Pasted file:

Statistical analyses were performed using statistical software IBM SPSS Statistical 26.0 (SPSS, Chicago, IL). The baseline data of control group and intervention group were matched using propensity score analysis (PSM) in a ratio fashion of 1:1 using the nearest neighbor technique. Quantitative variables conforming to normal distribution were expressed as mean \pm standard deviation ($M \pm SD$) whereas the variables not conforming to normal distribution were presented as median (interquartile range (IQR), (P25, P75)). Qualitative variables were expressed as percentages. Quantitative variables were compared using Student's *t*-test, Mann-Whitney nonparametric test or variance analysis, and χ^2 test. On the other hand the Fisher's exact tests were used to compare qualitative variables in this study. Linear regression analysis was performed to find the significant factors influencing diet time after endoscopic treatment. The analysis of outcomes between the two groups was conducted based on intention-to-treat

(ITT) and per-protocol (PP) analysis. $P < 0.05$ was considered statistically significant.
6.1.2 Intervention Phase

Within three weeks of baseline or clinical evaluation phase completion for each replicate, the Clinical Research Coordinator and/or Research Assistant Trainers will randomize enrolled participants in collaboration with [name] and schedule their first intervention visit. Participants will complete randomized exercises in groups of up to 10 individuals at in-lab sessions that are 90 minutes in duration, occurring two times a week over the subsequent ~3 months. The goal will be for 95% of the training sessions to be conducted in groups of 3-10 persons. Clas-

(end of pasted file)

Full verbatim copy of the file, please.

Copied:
Statistical analyses were performed using statistical software IBM SPSS Statistical 26.0 (SPSS, Chicago, IL). The baseline data of control group and intervention group were matched using propensity score analysis (PSM) in a ratio fashion of 1:1 using the nearest neighbor technique. Quantitative variables conforming to normal distribution were expressed as mean \pm standard deviation ($M \pm SD$) whereas the variables not conforming to normal distribution were presented as median (interquartile range (IQR), (P25, P75)). Qualitative variables were expressed as percentages. Quantitative variables were compared using Student's *t*-test, Mann-Whitney nonparametric test or variance analysis, and χ^2 test. On the other hand the Fisher's exact tests were used to compare qualitative variables in this study. Linear regression analysis was performed to find the significant factors influencing diet time after endoscopic treatment. The analysis of outcomes between the two groups was conducted based on intention-to-treat

(ITT) and per-protocol (PP) analysis. $P < 0.05$ was considered statistically significant.
6.1.2 Intervention Phase

Within three weeks of baseline or clinical evaluation phase completion for each replicate, the Clinical Research Coordinator and/or Research Assistant Trainers will randomize enrolled participants in collaboration with [name] and schedule their first intervention visit. Participants will complete randomized exercises in groups of up to 10 individuals at in-lab sessions that are 90 minutes in duration, occurring two times a week over the subsequent ~3 months. The goal will be for 95% of the training sessions to be conducted in groups of 3-10 persons. Clas-